“There's just no accountability today,” complains Sheriff Michael Lewis of Maryland's Wicomico County. Sheriff Lewis was not expressing concerns over the institutionalized impunity of law enforcement officers, but rather disgust over public criticism of police by “defiant” people who “hate law enforcement,” and the fact that some school-age kids are allowed to watch TV and play video games late on school nights.
“I think there's a complete lack of accountability with this generation that's coming up today,” Sheriff Lewis groused to Fox News host Leland Vittert in a recent interview. “You can go into a home at 2:30, 3:00 in the morning, on a weeknight and there are kids awake and watching TV, playing video games, eating snacks out of bags on a sofa, knowing they have to be in school in a few hours,” the sheriff elaborated, his face contorted in disgust.
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Bad habits of that kind on the part of teenagers may be deplorable, but the kind of police behavior to which Lewis alludes is typical of totalitarian states and much more troublesome than school-age kids wasting their time in front of game consoles.
Despite the fortunate fact that there have been fewer on-duty violent deaths of police officers so far this year than there had been at this time in 2014, Lewis retailed the idea that law enforcement officers face unprecedented deadly dangers on the job – and off-duty, as well. He informed Vittert that he had sent an e-mail to all employees of the Wicomico Sheriff's Office instructing them to avoid wearing badges or other identifiers while off duty “to protect themselves, to protect their families.”
“I've never seen it like this, Leland,” Lewis intoned. “It's a scary, scary time for law enforcement in this country.”
In addition to teenage delinquents who play videogames at scandalous hours of the early morning, Lewis added the “violent” rhetoric of police critics such as the Black Lives Matter movement to the list.
While most of the public reflexively supports the police, Lewis observed, there is “a certain segment of society that are defiant – they hate law enforcement.”
If law enforcement were a service industry, rather than an enterprise in unaccountable state coercion, the situation Lewis describes would be treated as an indictment of those who provide the service, and significant institutional changes would result. Like others in what we could call the “Only Blue Lives Really Matter” movement, however, Lewis treats expressions of “customer” dissatisfaction as evidence of criminal intent and a threat to that most important of all things, “officer safety.”
Like sheriffs Joe Arpaio of Arizona's Maricopa County and David Clarke of Wisconsin's Milwaukee County, Sheriff Lewis (who is also a sergeant in the Maryland State Police) has become a national media celebrity by exploiting every opportunity to defend police against criticism and denounce critics of police abuse for supposedly endangering the lives of officers. While there is no evidence of a coordinated “war” on American law enforcement officers, Lewis – who never misses an opportunity to promote that dangerously misleading view – has been waging war against property rights and individual liberties for decades as part of an “imperial mission” to suppress narcotics commerce – or rather, to profit from the pretense that it can be suppressed.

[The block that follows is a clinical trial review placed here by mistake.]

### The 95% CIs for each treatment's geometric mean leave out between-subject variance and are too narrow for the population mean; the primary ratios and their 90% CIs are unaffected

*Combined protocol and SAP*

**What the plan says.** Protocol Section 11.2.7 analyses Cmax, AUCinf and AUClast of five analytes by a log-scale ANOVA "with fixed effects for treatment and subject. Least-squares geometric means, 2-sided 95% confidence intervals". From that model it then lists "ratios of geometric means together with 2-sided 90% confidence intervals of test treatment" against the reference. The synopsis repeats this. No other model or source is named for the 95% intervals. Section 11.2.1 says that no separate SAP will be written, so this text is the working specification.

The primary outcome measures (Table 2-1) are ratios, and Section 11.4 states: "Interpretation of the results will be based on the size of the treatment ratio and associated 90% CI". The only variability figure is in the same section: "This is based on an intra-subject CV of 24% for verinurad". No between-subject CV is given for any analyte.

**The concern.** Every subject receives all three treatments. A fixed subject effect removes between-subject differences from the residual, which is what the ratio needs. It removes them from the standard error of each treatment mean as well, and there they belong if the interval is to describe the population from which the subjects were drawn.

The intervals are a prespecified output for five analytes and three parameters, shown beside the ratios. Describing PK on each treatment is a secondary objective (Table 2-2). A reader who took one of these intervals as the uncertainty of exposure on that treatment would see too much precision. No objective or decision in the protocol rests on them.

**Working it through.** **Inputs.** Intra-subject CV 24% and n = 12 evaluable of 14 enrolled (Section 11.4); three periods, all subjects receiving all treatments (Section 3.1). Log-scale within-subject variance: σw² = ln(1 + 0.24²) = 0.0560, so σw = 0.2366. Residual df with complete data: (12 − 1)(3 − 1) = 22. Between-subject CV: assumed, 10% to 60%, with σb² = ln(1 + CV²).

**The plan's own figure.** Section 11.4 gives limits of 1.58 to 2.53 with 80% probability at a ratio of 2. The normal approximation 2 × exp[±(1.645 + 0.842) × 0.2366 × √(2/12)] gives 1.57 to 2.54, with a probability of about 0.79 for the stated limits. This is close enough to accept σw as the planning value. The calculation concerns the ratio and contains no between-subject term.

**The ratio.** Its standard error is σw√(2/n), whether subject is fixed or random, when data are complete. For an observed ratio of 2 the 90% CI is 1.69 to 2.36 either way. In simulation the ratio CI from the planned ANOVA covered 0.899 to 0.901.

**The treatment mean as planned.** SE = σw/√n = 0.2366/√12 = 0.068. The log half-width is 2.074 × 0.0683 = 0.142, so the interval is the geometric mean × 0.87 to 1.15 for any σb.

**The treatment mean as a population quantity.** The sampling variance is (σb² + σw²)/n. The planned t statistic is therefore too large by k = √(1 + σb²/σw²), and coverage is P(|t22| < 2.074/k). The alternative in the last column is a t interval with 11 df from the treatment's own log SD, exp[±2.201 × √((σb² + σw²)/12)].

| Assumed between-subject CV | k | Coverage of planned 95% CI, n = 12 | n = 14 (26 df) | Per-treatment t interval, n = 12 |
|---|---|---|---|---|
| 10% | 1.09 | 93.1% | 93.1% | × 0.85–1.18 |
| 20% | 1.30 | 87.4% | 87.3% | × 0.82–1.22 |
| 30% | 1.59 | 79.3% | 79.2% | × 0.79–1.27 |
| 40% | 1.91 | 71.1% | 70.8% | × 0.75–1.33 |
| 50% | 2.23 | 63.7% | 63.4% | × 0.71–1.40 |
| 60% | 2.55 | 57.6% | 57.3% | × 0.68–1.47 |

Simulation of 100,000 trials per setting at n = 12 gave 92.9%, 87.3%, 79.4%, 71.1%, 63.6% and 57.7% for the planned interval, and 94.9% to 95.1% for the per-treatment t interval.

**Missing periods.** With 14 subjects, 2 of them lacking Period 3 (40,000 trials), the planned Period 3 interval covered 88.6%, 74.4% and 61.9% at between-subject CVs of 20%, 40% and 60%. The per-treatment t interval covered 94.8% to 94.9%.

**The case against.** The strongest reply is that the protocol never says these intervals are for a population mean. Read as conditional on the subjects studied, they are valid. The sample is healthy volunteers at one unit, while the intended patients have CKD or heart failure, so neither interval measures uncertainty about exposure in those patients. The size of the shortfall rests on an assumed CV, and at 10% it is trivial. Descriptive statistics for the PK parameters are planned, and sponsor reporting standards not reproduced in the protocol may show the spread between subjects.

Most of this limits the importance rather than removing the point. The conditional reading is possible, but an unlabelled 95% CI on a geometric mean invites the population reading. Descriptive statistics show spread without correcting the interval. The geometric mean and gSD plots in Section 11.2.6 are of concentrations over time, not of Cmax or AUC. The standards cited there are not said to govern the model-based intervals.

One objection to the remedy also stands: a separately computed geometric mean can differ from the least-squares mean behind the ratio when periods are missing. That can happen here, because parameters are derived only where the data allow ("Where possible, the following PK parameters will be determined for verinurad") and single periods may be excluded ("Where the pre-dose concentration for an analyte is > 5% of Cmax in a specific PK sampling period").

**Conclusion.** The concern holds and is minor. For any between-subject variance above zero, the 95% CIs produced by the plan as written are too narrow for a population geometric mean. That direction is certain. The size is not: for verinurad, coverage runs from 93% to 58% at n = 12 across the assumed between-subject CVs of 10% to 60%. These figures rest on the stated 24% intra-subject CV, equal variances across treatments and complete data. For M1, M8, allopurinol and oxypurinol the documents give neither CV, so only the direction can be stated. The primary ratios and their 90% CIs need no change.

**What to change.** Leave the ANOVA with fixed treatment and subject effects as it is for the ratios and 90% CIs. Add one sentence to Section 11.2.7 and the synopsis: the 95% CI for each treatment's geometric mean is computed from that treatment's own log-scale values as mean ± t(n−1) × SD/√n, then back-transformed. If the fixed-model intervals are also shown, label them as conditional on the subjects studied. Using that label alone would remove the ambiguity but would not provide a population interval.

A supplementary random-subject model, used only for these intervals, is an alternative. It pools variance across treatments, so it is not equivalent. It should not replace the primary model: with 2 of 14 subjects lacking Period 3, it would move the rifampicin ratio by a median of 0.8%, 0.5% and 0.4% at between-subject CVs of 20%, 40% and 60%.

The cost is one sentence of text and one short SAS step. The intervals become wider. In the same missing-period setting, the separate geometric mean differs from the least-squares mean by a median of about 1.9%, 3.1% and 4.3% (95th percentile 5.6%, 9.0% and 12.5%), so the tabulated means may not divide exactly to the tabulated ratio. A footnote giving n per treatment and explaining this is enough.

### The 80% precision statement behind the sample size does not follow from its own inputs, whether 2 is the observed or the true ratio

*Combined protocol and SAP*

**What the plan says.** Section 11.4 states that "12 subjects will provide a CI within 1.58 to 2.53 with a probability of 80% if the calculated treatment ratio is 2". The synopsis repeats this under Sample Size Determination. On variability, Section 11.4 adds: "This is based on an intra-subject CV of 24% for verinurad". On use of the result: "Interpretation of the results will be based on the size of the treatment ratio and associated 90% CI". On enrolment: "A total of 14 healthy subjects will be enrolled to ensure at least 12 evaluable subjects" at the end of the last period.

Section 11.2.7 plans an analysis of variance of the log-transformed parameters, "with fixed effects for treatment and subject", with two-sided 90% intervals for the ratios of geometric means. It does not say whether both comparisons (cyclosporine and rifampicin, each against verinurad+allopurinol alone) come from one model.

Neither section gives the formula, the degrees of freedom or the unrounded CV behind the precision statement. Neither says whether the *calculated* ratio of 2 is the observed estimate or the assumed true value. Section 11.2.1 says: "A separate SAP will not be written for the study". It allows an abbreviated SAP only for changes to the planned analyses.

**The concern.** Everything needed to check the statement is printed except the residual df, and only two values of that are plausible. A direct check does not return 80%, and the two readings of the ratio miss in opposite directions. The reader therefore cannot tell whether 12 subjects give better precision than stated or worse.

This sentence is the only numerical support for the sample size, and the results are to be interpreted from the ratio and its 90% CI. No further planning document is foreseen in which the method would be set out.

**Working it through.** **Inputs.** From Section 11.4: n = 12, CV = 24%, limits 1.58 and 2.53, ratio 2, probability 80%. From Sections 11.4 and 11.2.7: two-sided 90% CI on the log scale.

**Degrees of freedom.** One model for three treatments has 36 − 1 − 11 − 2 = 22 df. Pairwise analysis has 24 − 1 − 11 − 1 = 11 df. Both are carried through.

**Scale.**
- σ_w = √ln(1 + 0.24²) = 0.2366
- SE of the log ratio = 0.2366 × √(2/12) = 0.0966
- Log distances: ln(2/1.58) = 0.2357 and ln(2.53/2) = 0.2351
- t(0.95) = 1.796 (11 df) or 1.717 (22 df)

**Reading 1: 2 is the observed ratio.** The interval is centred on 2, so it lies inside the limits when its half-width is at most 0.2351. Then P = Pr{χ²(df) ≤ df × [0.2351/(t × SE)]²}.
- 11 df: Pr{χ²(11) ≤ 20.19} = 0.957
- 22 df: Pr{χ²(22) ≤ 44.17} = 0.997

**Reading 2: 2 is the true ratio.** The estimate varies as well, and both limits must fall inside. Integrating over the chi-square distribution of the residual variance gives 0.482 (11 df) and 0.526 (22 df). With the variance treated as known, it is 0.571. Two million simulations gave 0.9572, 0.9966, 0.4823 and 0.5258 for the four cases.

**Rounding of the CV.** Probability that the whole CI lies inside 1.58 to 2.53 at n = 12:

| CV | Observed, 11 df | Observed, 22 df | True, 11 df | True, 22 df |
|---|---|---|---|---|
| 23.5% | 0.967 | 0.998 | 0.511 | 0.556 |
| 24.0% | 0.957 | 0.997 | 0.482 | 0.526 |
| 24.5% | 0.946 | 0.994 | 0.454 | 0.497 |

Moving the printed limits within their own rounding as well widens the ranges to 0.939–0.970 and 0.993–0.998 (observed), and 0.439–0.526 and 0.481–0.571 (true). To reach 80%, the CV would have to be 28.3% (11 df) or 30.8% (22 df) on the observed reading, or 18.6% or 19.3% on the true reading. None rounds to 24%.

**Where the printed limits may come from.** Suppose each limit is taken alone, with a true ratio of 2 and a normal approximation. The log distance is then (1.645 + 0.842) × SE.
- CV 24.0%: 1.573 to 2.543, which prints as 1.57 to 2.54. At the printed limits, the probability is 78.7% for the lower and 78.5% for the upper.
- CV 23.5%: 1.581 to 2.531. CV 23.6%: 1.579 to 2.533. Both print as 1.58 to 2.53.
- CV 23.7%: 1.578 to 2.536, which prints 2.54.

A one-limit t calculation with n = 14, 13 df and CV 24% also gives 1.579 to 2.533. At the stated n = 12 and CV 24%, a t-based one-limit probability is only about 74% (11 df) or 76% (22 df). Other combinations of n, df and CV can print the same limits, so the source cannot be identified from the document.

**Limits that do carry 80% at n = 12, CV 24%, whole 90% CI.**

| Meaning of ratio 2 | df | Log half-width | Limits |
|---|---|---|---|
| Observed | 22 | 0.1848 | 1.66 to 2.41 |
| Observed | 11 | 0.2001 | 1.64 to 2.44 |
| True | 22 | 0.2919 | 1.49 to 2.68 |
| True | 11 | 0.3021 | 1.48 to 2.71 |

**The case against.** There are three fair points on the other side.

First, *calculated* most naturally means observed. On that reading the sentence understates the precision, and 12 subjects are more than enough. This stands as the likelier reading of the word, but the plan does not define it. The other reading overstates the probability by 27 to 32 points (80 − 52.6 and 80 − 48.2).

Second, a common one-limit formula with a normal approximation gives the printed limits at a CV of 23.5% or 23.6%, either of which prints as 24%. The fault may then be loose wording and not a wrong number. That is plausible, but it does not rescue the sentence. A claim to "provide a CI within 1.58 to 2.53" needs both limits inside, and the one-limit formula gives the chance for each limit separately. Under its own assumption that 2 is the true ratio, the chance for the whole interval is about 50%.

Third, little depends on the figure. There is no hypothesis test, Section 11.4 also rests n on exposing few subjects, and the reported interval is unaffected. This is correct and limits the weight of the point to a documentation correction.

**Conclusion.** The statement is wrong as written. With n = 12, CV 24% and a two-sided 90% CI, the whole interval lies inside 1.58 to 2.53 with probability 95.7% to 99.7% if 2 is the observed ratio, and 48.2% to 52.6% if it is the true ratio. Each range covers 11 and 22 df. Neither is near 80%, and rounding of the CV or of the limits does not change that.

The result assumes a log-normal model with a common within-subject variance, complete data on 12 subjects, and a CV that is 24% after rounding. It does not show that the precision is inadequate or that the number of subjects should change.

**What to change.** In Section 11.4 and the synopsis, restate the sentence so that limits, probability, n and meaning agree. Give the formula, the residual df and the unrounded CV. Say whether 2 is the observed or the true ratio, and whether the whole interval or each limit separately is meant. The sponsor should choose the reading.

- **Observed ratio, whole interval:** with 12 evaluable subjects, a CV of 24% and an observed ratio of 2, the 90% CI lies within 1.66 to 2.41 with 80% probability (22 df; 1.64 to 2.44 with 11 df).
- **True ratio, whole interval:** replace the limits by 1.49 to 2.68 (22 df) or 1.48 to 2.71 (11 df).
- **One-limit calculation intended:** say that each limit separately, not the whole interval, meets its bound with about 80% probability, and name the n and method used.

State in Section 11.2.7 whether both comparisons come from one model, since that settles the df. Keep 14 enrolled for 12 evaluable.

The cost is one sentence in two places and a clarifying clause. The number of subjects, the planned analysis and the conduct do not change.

Lewis vaulted into the national spotlight last Spring during the urban unrest that convulsed Baltimore following the death in police custody of Freddie Gray. A suspected low-level drug dealer who was arrested without obvious cause, Gray suffered a fatal spine injury during what may have been a “nickel ride” – a form of unofficial “street justice” in which police handcuff a suspect in a van without securing him, then subject him to a series of abrupt turns and stops. This practice has led to serious and often permanent injuries of the sort displayed by the late Mr. Gray.
As looters in Baltimore began to exploit the protests over Gray's death, Lewis – without orders or an official invitation – decided to intervene.
Lewis “rallied up the troops,” the sheriff later told two Baltimore-area talk radio personalities. “We made sure our MRAP was prepared and ready.” When the convoy arrived in Baltimore a few hours later, city police “thanked us profusely for being there, apologized to us for having to be there,” Lewis claimed. “They said we could have handled this, we were very capable of handling this, but we were told to stand down, repeatedly told to stand down” as rioters laid siege to the city.
If not for the fecklessness of the Baltimore municipal government, Lewis insisted, the police could have prevented widespread property damage. But the police “were essentially neutered from the start…. They were told to `stand down, you will not take any action, let them destroy property.’”
“This was urban warfare, no question about it,” asserted Michael Lewis, describing his experiences during the recent Baltimore upheaval – and the Baltimore municipal government, he asserted, was collaborating with the enemy. The sheriff insists that he heard those orders himself “over the Baltimore police radio that I had tethered to my body-armor vest. I heard it repeatedly: `Stand down, stand down, stand down! Back up, back up, retreat, retreat!’”
This claim was eagerly received and giddily circulated by Fox News and other media outlets associated with the Authoritarian Right, which tirelessly promoted the narrative that Baltimore Mayor Stephanie Rawlings-Blake deliberately provided “space” for looters to “destroy” private property.
Ms. Rawlings-Blake, a standard-issue technocrat, may have had too much confidence in the ability of government to fine-tune mass behavior. Her oft-repeated statement that the policy of leaving “space” for peaceful protesters was exploited by rioters was an awkwardly phrased lament over the chaos that traumatized the city, not a confession of her involvement in a plot to bring it down. Her meaning should have been plain to anyone not interested in deliberately misconstruing it to serve partisan interests or to validate racially tinged conspiracy theories.
One important detail disclosed but not dwelt upon by Lewis is that at the time he heard the stand-down order he and the other police were not protecting private property. They were defending the infrastructure of the coercive sector – City Hall and, particularly, Police Headquarters.When large-scale violence breaks out within a tax jurisdiction, the first priority of the enforcement caste is to protect itself, those who divide the plunder, and the symbolic manifestations of their “authority.”
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This was the primary reason Sheriff Lewis rallied his “troops” for “urban warfare” and made the trip to Baltimore in his department’s federally subsidized armored assault vehicle: He acted out of tax-feeder solidarity, not in defense of property. A subsidiary purpose of that trip appears to have been using the afflicted city as a backdrop for his self-promoting media appearances.